The included lenses are fabulous and cover a very large range. The 18-55 will probably become your go to model lens. The only add-on I can think of is getting a Macro Lens for the knitty gritty detail. The difference between the two is easy to explain with flowers. Your standard lens takes a great picture of the flower, the colors are nice and soft. The Macro lens takes a great picture of the flower, the colors are superb and you can see the veins in the petals.  

I hope this helps.

 


 

  • Member since
    November 2009
  • From: Twin Cities of Minnesota
Posted by Don Stauffer on Sunday, March 9, 2014 11:30 AM

However, I have seen the 3200 on sale at VERY good prices. I bought my wife a 3100 about a year ago. I bought the 3100, a lower resolution model.  However, the sale price on the 3200 now is what we paid for the 3200!  You can always select medium quality or lower resolution in the shooting options if you do not want to use a large card.  However, enormous size flash cards are now pretty cheap.  The extra resolution allows you to do a LOT of cropping without getting bad pixelation.

BTW, the kit lens 18-55 mm IS a macro lens in the Nikon kits.

Don Stauffer in Minnesota

  • Member since
    April 2009
  • From: Longmont, Colorado
Posted by Cadet Chuck on Sunday, March 9, 2014 12:42 PM

What is GeoCache, and why is it a security issue?  

Computer, did we bring batteries?.....Computer?

  • Member since
    February 2014
Posted by haseren4 on Sunday, March 9, 2014 1:53 PM

Don the 18-55 mm is classified as a zoom lens as its maximum reproduction ratio is .31x. That is not saying that it wont do as good a job as an actual macro lens like the 40mm f/2.8G which can capture a subject at life-size or at a 1.0x reproduction ratio. The subject will look smaller with the zoom lens. You are exactly right with the card sizes, the camera does have multiple setting but I would argue that with the price of memory these days there is no reason to shoot anything at anything lower that highest quality, especially in your own home. I've always preferred having a large photo I need to crop than a smaller photo where everything barely fits.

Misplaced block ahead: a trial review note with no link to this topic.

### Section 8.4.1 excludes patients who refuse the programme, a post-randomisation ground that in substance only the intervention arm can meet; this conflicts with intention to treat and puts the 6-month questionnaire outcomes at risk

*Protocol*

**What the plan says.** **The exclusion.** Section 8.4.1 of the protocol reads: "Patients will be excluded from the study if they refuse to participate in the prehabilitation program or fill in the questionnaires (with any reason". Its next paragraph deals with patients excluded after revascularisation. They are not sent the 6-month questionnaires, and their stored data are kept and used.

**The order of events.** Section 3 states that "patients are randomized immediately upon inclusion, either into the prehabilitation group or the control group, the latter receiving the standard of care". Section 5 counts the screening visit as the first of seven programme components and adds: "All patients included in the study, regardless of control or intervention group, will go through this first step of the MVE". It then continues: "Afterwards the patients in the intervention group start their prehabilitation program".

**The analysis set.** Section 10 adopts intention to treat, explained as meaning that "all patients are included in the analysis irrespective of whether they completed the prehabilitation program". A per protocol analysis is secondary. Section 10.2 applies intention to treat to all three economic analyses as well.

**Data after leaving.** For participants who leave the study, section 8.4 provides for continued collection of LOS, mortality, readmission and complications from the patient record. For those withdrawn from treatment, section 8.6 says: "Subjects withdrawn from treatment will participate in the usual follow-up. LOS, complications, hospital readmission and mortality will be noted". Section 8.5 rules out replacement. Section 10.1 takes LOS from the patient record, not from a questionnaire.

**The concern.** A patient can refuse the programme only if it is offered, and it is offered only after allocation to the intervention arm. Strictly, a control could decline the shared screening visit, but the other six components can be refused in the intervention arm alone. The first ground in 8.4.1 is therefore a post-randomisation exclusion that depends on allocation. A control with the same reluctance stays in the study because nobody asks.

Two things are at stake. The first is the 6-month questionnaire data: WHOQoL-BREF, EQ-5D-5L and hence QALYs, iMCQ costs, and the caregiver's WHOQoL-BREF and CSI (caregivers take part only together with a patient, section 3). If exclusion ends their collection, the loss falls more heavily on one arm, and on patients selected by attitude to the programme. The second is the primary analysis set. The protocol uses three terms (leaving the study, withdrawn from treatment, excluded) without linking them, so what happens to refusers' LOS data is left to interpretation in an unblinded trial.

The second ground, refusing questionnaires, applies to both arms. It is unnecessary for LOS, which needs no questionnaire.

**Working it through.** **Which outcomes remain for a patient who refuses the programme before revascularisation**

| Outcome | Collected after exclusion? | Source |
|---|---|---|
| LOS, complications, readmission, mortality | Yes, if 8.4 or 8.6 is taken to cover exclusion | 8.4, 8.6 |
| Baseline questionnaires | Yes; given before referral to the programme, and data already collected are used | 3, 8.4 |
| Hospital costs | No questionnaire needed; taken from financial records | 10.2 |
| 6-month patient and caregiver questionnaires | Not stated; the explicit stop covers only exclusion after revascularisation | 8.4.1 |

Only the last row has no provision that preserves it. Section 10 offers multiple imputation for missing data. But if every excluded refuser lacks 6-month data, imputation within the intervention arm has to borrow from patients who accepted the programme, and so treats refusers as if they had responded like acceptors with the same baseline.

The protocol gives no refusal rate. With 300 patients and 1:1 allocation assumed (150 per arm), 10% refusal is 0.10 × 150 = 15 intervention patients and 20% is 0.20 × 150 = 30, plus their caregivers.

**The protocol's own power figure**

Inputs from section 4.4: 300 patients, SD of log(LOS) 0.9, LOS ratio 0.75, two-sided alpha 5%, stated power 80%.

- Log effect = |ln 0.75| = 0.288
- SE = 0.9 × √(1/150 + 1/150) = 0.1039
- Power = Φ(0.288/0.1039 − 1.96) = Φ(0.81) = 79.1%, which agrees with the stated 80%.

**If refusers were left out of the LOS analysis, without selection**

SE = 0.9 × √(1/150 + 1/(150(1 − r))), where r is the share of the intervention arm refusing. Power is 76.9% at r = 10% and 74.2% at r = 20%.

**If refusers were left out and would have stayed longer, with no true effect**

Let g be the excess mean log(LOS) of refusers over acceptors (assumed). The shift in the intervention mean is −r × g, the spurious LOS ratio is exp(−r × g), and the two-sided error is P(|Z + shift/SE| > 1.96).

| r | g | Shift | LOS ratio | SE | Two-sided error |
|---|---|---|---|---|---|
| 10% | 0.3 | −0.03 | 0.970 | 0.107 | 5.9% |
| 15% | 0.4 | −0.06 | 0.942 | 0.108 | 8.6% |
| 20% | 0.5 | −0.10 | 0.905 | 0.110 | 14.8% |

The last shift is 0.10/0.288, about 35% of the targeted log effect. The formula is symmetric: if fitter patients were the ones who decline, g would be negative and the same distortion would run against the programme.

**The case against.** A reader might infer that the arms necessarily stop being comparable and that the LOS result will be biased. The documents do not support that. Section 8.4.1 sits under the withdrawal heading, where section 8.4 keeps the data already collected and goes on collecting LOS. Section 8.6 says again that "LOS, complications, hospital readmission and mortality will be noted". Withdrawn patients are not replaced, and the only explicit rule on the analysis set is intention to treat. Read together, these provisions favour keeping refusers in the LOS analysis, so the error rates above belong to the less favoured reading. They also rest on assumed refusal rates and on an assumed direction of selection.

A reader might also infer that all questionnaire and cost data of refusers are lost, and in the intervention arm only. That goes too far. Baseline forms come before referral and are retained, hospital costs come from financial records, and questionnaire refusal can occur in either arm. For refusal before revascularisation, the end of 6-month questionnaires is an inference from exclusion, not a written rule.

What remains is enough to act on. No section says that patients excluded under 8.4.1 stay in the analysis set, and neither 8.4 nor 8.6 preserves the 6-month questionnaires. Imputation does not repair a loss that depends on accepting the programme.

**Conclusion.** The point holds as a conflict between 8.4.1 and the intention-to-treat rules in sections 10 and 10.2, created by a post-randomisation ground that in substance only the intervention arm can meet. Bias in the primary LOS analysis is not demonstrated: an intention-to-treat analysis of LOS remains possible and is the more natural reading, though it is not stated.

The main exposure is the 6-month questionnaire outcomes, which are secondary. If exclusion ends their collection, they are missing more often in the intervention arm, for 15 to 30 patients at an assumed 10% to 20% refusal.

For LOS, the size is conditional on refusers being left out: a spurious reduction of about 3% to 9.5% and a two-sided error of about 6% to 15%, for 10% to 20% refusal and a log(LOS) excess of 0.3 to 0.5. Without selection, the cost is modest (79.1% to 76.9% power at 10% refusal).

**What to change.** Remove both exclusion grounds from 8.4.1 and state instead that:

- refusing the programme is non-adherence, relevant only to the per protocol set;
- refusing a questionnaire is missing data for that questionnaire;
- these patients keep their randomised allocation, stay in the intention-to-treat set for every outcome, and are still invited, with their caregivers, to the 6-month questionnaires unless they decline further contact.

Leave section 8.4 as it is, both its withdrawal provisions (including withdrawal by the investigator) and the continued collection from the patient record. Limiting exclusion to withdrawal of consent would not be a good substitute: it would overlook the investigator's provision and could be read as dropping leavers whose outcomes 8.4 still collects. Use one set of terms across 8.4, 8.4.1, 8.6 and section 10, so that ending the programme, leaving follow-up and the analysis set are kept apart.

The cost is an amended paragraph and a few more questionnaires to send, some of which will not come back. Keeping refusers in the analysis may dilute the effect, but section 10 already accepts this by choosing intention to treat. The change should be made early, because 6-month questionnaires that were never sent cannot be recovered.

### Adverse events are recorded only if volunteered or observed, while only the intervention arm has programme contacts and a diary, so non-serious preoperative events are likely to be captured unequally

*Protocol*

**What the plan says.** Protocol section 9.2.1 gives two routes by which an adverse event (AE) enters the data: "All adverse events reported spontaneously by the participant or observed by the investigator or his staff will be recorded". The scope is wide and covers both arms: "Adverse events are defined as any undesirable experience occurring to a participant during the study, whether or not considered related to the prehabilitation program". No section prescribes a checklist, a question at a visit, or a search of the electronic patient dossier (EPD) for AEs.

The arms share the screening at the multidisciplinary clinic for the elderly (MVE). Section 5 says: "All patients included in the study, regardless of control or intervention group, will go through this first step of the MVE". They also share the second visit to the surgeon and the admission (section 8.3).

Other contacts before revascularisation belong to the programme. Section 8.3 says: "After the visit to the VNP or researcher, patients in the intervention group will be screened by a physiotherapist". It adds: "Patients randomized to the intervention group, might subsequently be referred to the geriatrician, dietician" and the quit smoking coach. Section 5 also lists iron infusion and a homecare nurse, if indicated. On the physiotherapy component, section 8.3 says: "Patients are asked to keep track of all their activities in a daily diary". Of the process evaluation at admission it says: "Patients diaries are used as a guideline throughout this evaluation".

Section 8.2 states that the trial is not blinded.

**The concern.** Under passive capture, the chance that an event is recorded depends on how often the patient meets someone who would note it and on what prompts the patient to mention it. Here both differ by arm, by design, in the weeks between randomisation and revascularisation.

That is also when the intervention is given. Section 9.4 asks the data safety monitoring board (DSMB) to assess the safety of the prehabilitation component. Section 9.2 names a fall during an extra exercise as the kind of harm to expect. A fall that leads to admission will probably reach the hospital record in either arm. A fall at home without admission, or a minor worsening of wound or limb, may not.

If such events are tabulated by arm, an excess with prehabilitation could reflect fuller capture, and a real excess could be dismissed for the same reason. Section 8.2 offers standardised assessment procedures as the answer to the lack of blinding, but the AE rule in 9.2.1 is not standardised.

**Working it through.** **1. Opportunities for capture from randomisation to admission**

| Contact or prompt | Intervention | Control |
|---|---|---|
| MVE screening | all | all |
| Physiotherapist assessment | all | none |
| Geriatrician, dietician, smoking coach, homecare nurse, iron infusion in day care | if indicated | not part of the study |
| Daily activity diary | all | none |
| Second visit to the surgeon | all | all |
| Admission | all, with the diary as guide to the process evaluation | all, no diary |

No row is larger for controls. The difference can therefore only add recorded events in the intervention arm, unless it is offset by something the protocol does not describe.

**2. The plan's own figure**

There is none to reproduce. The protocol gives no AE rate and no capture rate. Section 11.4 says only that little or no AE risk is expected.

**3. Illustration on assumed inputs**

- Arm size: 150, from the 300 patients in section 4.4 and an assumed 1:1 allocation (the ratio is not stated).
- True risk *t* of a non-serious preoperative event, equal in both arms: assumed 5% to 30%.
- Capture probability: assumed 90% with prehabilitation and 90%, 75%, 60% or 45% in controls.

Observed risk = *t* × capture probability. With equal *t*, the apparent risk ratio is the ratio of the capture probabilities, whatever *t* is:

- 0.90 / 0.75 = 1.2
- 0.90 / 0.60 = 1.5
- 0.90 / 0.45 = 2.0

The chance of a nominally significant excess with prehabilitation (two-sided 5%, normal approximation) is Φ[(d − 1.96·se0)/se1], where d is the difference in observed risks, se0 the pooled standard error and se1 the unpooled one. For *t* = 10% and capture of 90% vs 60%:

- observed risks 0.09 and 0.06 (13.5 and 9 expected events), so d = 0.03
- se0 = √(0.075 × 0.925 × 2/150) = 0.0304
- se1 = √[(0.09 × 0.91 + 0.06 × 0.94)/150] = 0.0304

• Member since
    February 2014
Posted by haseren4 on Sunday, March 9, 2014 2:03 PM

Cadet Chuck, GeoCache-ing is when the GPS coordinates of your current location are saved into the picture's metadata. It is a nice feature when you are out and about taking pictures and cant remember where you were when you took a given picture. However, these GPS coordinates go with the picture when you upload it to photobucket. This is a problem when a potential burglar sees something he likes at your house downloads the image and automatically knows exactly where the item is. As I am in the Army, the DoD includes GeoCache-ing in our anual Cyber training. I just finished this training and it was the first thing I noticed when viewing the specs of the 3200.

 


 

  • Member since
    October 2013
Posted by infofrog on Sunday, March 9, 2014 2:22 PM

Don Stauffer

However, I have seen the 3200 on sale at VERY good prices. I bought my wife a 3100 about a year ago. I bought the 3100, a lower resolution model.  However, the sale price on the 3200 now is what we paid for the 3200!  You can always select medium quality or lower resolution in the shooting options if you do not want to use a large card.  However, enormous size flash cards are now pretty cheap.  The extra resolution allows you to do a LOT of cropping without getting bad pixelation.

BTW, the kit lens 18-55 mm IS a macro lens in the Nikon kits.

thank you

  • Member since
    April 2009
  • From: Longmont, Colorado
Posted by Cadet Chuck on Sunday, March 9, 2014 9:44 PM

Haseren4,  thank you for the info.  I had no idea of this.

Computer, did we bring batteries?.....Computer?

  • Member since
    November 2009
  • From: Twin Cities of Minnesota
Posted by Don Stauffer on Monday, March 10, 2014 9:23 AM

haseren4